Journalists are not immune to misunderstandings of the First Amendment, despite their self-evident interests in the functionality and well-being of a free press (and, indeed, their long and important efforts to protect speech and press freedoms). Jonathan Peters asked a dozen media law professors and attorneys what they consider common misunderstandings that journalists have about the First Amendment and media law. Eleven shared their thoughts.
It took a long time for the press to gain freedom and respect in America. Now both are in peril.
During the past several days the feud between President Trump and the NFL regarding many of its players taking a knee during the national anthem has deepened an already divisive debate about the First Amendment’s guarantee of freedom of speech and expression. What’s not as well known is that there has been a steady increase in efforts in many states to squelch public protests, an effort quite possibly borne out of the protests and rioting that followed the shootings of African-Americans by white police officers and others, which became more frequent three years ago.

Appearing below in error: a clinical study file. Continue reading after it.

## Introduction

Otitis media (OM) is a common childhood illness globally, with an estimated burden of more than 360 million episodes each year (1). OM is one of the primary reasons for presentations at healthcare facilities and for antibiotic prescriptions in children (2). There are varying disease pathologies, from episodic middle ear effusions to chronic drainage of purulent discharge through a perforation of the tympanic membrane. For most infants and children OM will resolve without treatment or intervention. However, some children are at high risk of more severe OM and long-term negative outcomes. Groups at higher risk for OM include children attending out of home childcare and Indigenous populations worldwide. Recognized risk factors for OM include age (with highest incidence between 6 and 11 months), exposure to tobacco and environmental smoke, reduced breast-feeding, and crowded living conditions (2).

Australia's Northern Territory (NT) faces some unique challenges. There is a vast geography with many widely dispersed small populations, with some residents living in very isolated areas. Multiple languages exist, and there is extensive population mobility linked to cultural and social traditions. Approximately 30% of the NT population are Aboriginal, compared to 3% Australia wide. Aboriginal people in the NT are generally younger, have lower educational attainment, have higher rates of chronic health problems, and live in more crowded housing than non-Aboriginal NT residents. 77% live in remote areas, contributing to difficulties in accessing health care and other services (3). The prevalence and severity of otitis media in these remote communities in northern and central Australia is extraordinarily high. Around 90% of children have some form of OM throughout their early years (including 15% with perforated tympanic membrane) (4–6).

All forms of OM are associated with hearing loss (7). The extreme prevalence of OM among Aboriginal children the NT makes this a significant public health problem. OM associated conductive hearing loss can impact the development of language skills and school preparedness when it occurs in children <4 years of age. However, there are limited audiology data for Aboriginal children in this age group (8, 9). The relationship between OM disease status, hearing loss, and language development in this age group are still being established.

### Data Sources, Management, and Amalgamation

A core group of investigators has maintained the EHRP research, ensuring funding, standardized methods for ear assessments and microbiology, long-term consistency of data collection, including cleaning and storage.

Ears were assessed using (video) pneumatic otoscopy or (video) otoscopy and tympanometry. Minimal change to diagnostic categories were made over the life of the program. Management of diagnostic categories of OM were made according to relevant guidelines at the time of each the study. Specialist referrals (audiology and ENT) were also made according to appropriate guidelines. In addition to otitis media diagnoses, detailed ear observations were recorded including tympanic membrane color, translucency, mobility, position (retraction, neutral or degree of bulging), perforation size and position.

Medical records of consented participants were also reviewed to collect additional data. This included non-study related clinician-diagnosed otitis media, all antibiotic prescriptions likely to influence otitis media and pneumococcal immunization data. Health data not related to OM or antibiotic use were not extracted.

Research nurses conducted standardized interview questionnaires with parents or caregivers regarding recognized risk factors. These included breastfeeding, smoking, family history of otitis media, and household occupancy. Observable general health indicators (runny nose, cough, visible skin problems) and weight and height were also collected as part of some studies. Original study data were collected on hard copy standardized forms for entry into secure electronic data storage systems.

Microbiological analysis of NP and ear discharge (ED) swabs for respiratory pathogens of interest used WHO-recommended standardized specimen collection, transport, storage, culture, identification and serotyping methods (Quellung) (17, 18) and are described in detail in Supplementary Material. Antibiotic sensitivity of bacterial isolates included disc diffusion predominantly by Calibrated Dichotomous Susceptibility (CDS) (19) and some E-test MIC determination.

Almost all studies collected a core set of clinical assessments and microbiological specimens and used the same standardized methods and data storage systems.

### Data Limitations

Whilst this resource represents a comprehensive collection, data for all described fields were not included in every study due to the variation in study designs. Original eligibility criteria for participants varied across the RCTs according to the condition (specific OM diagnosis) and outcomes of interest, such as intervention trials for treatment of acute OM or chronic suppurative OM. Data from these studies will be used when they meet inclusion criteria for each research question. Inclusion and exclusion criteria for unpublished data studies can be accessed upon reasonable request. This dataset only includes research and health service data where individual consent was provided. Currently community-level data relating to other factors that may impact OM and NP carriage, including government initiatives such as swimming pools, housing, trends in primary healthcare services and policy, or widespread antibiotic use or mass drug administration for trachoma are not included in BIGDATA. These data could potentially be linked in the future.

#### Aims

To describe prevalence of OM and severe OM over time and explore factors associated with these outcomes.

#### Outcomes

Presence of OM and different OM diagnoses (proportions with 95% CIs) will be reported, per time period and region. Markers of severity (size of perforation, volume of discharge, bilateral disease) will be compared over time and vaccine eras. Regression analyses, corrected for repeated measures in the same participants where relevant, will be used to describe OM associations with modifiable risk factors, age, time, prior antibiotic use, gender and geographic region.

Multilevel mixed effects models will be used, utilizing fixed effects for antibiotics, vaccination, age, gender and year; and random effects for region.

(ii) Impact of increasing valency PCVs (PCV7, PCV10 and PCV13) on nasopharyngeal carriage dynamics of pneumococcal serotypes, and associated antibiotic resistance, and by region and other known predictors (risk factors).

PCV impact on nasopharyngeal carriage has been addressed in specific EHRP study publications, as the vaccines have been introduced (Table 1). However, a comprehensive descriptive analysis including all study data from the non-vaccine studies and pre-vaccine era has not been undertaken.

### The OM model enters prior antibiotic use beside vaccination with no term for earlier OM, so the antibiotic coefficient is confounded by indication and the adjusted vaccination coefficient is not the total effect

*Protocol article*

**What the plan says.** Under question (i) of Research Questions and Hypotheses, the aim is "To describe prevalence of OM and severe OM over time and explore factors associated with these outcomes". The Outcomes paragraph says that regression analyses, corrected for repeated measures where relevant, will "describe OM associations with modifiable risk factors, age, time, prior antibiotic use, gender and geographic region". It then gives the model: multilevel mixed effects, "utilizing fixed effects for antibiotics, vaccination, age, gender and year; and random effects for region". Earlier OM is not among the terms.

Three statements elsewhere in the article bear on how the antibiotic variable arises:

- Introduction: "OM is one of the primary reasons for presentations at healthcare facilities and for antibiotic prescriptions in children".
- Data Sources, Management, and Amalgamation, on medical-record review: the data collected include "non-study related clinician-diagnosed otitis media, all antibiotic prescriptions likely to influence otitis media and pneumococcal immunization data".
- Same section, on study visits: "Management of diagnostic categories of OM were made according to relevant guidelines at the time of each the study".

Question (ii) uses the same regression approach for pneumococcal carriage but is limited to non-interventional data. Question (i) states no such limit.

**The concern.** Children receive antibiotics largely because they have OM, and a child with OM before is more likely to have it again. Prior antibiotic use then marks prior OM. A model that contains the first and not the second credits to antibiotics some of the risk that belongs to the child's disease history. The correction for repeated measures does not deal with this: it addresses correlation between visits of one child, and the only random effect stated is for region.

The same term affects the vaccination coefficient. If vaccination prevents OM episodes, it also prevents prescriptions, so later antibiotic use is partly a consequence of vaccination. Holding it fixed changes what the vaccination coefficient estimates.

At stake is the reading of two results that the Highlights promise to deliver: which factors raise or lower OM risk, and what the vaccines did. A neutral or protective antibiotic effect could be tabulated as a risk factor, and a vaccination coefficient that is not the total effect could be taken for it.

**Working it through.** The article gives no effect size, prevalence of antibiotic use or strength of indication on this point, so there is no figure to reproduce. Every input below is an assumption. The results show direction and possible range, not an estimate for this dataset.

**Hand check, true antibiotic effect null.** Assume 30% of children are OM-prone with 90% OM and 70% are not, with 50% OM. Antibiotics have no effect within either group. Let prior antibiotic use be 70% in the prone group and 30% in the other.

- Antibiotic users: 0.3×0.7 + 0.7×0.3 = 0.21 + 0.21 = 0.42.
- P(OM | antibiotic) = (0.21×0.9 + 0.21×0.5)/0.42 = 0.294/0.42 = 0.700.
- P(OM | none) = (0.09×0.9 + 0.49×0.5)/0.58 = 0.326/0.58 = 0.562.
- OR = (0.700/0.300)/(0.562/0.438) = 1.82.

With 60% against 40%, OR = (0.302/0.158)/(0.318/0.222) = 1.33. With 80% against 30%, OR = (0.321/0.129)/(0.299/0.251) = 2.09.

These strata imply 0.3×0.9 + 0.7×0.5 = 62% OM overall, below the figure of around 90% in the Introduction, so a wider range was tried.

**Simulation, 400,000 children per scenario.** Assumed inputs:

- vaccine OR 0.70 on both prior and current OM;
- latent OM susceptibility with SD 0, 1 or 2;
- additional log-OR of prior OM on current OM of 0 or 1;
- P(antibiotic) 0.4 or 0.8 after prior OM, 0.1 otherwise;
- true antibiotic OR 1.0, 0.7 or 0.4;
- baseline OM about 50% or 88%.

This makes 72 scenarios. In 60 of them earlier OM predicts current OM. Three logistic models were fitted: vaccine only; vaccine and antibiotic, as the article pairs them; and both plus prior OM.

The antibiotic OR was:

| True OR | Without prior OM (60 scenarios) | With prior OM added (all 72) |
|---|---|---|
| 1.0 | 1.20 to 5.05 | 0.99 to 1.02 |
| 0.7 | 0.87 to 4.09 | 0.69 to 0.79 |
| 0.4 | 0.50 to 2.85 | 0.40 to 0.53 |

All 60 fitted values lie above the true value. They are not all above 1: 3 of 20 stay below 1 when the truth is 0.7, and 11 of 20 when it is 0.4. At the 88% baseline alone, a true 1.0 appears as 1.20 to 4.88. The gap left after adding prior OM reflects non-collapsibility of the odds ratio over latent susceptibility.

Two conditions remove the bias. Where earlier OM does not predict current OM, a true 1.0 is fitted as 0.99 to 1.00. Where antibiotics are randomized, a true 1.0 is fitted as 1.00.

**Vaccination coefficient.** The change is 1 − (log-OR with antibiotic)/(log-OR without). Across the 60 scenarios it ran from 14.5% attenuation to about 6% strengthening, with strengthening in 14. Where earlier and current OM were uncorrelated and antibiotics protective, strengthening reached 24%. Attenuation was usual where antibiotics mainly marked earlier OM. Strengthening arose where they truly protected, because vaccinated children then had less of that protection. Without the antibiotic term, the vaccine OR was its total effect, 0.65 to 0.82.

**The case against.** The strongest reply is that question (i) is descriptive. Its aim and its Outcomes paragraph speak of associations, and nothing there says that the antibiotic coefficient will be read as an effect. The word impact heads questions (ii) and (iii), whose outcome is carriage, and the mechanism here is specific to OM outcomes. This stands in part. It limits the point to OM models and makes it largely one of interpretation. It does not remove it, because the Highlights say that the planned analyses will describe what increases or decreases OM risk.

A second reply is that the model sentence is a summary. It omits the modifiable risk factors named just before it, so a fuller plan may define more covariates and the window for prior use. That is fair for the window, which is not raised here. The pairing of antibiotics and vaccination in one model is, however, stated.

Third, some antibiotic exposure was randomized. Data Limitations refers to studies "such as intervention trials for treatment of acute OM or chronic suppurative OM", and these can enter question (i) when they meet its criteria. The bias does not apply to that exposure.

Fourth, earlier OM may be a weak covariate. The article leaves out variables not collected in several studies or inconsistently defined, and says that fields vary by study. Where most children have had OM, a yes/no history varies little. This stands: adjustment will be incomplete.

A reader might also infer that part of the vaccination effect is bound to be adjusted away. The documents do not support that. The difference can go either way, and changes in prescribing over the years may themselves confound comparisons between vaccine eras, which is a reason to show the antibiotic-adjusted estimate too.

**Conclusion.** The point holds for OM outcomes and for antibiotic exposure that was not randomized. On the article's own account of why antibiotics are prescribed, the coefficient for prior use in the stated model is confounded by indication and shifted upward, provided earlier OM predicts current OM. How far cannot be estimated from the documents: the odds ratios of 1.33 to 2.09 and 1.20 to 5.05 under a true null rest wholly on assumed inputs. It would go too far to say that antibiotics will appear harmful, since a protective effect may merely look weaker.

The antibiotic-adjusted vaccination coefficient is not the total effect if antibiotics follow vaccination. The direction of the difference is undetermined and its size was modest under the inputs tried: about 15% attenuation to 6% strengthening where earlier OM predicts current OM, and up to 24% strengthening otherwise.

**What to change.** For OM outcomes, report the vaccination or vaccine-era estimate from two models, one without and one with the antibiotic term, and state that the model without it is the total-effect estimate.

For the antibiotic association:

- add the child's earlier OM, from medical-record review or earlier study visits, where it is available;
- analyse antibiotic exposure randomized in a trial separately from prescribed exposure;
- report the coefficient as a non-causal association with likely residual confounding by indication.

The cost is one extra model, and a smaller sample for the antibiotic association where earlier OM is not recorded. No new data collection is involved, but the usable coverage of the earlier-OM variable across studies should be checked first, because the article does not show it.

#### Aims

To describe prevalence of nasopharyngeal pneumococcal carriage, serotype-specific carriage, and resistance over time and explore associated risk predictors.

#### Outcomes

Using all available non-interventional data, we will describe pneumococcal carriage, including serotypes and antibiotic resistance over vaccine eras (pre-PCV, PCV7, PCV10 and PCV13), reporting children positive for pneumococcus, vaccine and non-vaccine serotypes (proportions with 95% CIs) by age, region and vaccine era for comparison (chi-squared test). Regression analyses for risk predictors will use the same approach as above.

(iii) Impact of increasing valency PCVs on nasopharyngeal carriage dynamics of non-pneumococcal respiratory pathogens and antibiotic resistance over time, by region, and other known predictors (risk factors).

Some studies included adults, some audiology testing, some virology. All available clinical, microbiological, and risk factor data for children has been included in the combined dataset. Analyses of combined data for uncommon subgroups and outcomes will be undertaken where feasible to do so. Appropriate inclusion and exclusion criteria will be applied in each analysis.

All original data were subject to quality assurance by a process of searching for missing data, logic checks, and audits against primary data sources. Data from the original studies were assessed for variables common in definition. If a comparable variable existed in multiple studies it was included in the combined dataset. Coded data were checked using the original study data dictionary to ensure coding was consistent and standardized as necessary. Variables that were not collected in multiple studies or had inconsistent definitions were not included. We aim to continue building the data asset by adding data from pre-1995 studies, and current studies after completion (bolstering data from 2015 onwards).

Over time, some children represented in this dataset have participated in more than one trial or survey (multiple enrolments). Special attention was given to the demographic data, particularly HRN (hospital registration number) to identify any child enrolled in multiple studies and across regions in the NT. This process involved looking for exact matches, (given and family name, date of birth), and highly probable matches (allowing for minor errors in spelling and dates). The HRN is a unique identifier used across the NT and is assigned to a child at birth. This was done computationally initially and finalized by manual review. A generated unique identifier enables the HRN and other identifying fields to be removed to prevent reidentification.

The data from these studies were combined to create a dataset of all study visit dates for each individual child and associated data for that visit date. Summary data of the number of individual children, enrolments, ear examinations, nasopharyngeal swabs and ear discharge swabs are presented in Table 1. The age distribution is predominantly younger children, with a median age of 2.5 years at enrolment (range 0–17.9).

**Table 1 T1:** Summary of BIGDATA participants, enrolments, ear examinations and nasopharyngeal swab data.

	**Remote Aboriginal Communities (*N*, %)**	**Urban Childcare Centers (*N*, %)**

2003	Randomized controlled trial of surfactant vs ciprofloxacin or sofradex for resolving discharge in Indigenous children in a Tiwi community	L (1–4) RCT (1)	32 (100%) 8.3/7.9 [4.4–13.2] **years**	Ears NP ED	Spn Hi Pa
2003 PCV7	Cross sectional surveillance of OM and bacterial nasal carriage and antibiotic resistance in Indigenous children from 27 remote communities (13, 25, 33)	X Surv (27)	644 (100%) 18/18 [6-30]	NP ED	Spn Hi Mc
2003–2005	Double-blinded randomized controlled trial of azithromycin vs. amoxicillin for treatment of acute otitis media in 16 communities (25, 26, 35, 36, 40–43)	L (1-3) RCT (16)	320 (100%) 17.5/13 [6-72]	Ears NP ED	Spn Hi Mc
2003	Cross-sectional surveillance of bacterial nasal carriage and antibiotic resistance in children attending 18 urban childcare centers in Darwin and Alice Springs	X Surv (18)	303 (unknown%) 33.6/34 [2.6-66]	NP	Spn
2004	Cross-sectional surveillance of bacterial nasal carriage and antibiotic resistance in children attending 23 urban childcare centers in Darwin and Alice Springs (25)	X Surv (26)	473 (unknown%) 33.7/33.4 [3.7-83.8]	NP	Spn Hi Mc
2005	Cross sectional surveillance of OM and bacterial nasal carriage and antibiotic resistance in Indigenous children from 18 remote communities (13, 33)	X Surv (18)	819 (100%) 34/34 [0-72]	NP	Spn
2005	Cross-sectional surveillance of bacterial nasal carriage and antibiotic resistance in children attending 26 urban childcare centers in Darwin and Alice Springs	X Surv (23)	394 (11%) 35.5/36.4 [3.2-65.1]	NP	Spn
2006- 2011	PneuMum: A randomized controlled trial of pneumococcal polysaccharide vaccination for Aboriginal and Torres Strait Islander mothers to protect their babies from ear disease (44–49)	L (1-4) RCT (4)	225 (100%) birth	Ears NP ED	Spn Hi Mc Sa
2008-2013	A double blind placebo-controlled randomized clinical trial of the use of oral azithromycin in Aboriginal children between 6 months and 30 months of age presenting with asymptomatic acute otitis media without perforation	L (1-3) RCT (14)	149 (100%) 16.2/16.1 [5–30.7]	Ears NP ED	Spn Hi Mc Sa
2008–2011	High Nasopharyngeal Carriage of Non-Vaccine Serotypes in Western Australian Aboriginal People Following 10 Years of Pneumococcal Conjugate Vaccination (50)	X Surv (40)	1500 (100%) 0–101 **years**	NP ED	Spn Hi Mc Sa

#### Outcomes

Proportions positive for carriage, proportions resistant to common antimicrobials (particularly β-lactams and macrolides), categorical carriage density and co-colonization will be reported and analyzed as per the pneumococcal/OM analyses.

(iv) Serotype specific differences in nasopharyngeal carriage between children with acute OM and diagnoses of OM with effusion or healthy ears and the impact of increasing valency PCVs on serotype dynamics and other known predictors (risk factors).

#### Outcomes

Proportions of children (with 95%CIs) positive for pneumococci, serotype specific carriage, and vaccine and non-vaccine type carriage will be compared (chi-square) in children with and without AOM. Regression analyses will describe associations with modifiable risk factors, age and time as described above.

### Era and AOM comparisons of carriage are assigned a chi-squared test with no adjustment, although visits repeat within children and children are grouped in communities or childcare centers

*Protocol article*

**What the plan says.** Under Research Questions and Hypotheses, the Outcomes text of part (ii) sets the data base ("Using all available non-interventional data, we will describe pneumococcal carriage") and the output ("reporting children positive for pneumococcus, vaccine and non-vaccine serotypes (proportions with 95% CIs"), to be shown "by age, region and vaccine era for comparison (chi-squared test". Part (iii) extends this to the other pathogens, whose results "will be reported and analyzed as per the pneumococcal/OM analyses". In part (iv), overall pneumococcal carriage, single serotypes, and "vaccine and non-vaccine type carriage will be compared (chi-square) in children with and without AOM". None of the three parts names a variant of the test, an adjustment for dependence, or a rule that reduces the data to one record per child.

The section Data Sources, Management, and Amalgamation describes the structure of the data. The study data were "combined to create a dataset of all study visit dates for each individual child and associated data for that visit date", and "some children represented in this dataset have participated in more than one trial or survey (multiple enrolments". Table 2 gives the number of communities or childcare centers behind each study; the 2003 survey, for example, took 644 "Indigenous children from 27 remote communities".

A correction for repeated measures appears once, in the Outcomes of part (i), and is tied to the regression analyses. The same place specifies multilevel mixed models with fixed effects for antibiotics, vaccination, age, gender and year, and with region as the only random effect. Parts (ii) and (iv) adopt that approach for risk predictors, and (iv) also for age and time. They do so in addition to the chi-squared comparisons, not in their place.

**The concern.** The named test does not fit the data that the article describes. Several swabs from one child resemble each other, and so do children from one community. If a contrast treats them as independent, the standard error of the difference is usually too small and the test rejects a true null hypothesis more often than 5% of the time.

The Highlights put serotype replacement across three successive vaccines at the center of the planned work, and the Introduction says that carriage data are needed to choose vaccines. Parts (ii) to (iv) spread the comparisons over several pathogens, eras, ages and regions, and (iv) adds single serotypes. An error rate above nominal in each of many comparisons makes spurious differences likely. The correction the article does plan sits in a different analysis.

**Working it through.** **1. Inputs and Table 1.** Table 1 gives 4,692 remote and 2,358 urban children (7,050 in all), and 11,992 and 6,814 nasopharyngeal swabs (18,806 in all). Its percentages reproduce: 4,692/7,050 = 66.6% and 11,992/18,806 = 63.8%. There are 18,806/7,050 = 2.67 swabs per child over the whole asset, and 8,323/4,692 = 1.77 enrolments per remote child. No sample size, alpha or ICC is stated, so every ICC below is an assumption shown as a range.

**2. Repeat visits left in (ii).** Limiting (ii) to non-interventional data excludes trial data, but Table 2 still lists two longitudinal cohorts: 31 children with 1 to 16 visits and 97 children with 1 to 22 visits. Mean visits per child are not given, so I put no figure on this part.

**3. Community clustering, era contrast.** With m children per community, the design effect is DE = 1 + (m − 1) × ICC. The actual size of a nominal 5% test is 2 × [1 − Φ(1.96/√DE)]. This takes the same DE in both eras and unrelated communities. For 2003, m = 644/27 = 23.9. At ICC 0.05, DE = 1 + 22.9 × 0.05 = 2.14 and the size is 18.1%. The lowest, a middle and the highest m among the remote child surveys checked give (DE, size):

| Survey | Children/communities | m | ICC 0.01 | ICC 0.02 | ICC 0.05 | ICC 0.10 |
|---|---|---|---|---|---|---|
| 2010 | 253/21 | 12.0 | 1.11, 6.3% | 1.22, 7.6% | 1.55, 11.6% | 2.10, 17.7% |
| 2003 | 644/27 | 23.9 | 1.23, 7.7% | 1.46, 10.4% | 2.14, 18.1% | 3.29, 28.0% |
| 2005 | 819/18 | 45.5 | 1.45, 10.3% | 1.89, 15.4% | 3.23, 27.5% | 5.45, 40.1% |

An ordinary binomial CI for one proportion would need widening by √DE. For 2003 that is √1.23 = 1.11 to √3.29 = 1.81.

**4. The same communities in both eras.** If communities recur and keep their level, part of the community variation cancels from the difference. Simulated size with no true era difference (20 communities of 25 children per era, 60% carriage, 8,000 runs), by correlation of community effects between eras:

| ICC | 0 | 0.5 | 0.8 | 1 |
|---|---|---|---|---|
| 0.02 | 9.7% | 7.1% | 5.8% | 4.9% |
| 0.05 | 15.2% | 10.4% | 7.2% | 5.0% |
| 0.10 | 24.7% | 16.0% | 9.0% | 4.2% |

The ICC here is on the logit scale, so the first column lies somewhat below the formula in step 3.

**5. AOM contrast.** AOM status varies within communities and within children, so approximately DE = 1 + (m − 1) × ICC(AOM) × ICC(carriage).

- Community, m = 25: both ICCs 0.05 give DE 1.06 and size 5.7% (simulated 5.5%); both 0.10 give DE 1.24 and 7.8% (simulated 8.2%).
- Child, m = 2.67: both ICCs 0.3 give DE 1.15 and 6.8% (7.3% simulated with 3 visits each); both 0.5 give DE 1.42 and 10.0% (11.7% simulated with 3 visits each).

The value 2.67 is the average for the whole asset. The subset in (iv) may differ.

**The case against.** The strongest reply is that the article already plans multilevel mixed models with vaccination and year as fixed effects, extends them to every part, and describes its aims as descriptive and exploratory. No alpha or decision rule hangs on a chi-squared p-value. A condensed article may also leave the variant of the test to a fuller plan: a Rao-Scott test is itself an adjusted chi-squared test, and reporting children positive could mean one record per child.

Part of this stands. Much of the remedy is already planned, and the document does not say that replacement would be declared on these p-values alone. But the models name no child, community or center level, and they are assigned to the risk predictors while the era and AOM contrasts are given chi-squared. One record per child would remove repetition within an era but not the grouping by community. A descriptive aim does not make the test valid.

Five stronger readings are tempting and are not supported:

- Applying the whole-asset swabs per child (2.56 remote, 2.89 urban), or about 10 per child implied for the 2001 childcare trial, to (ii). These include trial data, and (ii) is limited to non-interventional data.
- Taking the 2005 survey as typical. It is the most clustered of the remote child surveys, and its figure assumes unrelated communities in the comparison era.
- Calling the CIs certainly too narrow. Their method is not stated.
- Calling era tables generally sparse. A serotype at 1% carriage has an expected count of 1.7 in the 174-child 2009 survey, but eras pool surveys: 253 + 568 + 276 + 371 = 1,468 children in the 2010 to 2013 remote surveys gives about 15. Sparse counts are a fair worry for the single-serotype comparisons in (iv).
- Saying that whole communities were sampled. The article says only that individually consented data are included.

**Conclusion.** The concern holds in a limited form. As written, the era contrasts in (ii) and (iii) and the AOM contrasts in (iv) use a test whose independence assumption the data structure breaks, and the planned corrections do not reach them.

“Today’s media is not monolithic,” NAB CEO Gordon Smith says, and “in a time when … media is becoming incredibly polarized and partisan, local news has become even more valuable to our democratic dialogue.”
The NAB Education Foundation (NABEF) and the Broadcast Education Association (BEA) today announced the winners of the Freedom of Speech Public Service Announcement Contest for college communications students. The first-place winners in the television and radio categories will be recognized during an event held during Free Speech Week in October. To compete, students submit 30-second […]